And that is the most disappointing turn of all. The real joke of the original ad campaign was that we had this exaggerated, ultra macho man who came down from heaven to tell us about all these truly incredible things he had done. This god-like avatar of masculinity has been turned into a shill for football games, where thousands of people sit while they yell at men who throw each other to the ground. It’s a shame, I thought Dos Equis was the beer for people who don’t usually drink beer.

Flashback: The most interesting sociologist in the world.

50+ chapters of grad skool advice goodness: Grad Skool Rulz ($4.44 – cheap!!!!)/Theory for the Working Sociologist (discount code: ROJAS – 30% off!!)/From Black Power/Party in the Street / Read Contexts Magazine– It’s Awesome!

Written by fabiorojas

January 12, 2018 at 5:16 am

The OA modern dance flashmob

50+ chapters of grad skool advice goodness: Grad Skool Rulz ($4.44 – cheap!!!!)/Theory for the Working Sociologist (discount code: ROJAS – 30% off!!)/From Black Power/Party in the Street / Read Contexts Magazine– It’s Awesome!

Written by fabiorojas

December 3, 2017 at 5:01 am

mal waldron review at the nation

The Nation continues to be an excellent source of commentary on jazz. From a new article by Adam Shatz about the pianist Mal Waldron:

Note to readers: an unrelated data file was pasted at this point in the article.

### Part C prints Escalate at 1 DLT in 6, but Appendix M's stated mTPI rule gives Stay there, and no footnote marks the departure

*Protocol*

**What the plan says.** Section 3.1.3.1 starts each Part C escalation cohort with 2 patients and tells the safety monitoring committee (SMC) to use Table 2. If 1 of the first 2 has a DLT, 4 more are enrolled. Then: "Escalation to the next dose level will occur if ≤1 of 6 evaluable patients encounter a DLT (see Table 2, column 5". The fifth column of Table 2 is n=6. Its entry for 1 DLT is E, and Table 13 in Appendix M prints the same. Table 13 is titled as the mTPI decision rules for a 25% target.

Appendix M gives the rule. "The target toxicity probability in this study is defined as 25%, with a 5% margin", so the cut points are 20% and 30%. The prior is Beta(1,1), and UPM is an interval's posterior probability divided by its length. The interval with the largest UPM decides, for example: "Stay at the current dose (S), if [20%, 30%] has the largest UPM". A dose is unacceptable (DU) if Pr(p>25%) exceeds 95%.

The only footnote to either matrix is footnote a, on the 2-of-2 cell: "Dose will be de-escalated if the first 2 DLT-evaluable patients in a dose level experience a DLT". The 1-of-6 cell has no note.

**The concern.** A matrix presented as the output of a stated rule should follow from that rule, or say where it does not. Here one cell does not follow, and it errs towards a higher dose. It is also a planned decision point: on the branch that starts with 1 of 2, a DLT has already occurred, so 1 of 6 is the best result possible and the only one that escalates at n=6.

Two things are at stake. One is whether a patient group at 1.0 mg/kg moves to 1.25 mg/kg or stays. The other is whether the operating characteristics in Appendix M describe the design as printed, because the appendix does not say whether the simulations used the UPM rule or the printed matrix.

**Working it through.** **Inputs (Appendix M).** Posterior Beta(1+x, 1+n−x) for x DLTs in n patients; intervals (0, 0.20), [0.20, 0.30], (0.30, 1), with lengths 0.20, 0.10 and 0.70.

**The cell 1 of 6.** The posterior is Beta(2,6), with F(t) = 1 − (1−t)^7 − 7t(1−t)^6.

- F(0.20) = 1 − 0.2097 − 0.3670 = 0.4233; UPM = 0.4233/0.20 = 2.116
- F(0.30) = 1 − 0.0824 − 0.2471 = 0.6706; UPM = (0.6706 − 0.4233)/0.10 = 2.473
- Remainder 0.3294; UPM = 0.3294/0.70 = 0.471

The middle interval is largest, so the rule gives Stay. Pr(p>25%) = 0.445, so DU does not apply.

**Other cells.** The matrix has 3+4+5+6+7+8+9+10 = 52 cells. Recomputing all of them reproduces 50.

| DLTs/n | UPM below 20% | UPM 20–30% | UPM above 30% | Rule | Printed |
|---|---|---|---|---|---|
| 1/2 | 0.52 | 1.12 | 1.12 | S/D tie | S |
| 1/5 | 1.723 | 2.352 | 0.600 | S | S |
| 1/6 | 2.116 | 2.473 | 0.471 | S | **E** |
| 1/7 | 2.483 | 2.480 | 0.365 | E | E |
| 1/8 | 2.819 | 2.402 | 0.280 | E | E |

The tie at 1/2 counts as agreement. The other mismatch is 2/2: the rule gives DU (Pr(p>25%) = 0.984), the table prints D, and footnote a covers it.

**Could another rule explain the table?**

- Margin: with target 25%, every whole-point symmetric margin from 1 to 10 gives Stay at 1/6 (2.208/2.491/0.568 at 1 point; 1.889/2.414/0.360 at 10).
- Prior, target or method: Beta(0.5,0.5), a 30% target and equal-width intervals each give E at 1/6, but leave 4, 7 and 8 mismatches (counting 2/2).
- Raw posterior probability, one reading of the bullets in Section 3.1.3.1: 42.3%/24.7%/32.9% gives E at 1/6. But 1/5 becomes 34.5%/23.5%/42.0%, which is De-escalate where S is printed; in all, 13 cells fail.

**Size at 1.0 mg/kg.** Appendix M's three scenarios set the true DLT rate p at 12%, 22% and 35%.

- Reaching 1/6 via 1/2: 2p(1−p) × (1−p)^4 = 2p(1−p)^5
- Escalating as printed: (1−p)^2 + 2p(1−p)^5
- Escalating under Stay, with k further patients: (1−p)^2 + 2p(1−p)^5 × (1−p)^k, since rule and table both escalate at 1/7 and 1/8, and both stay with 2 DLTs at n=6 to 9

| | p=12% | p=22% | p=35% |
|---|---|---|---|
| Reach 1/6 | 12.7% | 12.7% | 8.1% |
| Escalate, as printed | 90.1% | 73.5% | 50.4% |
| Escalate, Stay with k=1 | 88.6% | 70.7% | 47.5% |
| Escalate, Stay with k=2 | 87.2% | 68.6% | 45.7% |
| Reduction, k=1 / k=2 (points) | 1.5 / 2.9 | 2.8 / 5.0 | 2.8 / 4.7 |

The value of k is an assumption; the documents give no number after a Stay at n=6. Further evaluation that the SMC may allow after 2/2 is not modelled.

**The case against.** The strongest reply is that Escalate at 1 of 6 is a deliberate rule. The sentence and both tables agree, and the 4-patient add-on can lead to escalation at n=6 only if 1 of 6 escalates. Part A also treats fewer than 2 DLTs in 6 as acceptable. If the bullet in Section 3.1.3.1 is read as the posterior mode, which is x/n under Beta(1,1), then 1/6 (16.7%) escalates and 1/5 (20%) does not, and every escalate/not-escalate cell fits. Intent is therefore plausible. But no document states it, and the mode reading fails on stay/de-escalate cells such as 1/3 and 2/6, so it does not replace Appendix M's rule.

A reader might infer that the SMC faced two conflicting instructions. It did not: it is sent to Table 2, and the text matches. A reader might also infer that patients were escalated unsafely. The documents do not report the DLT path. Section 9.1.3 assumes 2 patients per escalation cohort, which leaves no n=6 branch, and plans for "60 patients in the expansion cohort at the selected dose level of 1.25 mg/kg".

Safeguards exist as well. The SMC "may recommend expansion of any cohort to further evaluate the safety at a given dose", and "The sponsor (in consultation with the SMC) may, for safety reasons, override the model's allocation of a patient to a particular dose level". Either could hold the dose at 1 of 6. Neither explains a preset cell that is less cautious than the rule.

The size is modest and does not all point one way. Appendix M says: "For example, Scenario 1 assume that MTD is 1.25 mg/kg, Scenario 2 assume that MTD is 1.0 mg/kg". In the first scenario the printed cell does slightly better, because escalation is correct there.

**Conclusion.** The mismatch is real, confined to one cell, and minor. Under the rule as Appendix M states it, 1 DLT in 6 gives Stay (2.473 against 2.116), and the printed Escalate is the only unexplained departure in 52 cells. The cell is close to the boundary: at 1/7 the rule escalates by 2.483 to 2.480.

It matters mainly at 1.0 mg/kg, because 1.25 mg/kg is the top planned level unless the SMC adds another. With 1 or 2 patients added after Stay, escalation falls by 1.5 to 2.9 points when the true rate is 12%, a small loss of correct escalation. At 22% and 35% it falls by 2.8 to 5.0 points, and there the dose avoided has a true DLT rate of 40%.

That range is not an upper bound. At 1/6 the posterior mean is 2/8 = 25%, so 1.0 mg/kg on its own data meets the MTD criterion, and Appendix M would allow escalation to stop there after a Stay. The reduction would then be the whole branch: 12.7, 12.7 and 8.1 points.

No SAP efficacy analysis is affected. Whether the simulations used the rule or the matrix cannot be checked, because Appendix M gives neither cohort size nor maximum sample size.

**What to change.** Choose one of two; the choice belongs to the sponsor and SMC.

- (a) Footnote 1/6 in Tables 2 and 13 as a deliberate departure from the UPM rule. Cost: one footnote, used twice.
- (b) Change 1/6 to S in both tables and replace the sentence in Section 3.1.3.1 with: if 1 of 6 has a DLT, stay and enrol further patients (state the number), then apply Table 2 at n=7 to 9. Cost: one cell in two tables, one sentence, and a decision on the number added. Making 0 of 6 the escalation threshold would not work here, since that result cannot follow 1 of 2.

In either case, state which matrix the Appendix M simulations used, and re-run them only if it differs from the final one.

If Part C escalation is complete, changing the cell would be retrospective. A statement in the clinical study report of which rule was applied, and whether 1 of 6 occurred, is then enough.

Waldron’s style is invariably described as “brooding”—almost all of his pieces are in a minor key—but it could also be described as analytical. Most jazz pianists work to create an effect of outward motion when they improvise. Swing, after all, is a musical analogue of dance, and its aim is to make the body more expansive and supple. Waldron’s music appears to work in nearly the opposite direction, burrowing ever more deeply into its materials: He seems to be on an inward journey. In “The Blues Suite,” for example, the slow, winding song that takes up more than a third of Meditations, there’s an extraordinary moment where Waldron plays a descending figure in the lower registers of the piano; as it recedes, a sample from the Negro spiritual “Wade in the Water” rises in its wake, suggesting a shadowy recollection, or the previously erased layer of a palimpsest.

Waldron “played every piece as if he were X-raying it,” as Edward Said once observed of Glenn Gould. He turned to music as a kind of mental exercise, a way of figuring out what he thought; his pieces were almost all “meditations.” “I want to be able to see what I am doing,” he explained, “and in order to be very clear in my mind where I am going I have to repeat it.” His search for what he called the “one note that goes for the entire piece” gives his music an almost uniquely obsessive sense of propulsion—the feeling of being in a trance.

The article also provides a great biographical overview of this beloved artist. Read the whole thing.

50+ chapters of grad skool advice goodness: Grad Skool Rulz ($4.44 – cheap!!!!)/Theory for the Working Sociologist (discount code: ROJAS – 30% off!!)/From Black Power/Party in the Street / Read Contexts Magazine– It’s Awesome! 

Written by fabiorojas

August 24, 2017 at 12:01 am

friends don’t let friends do critical realism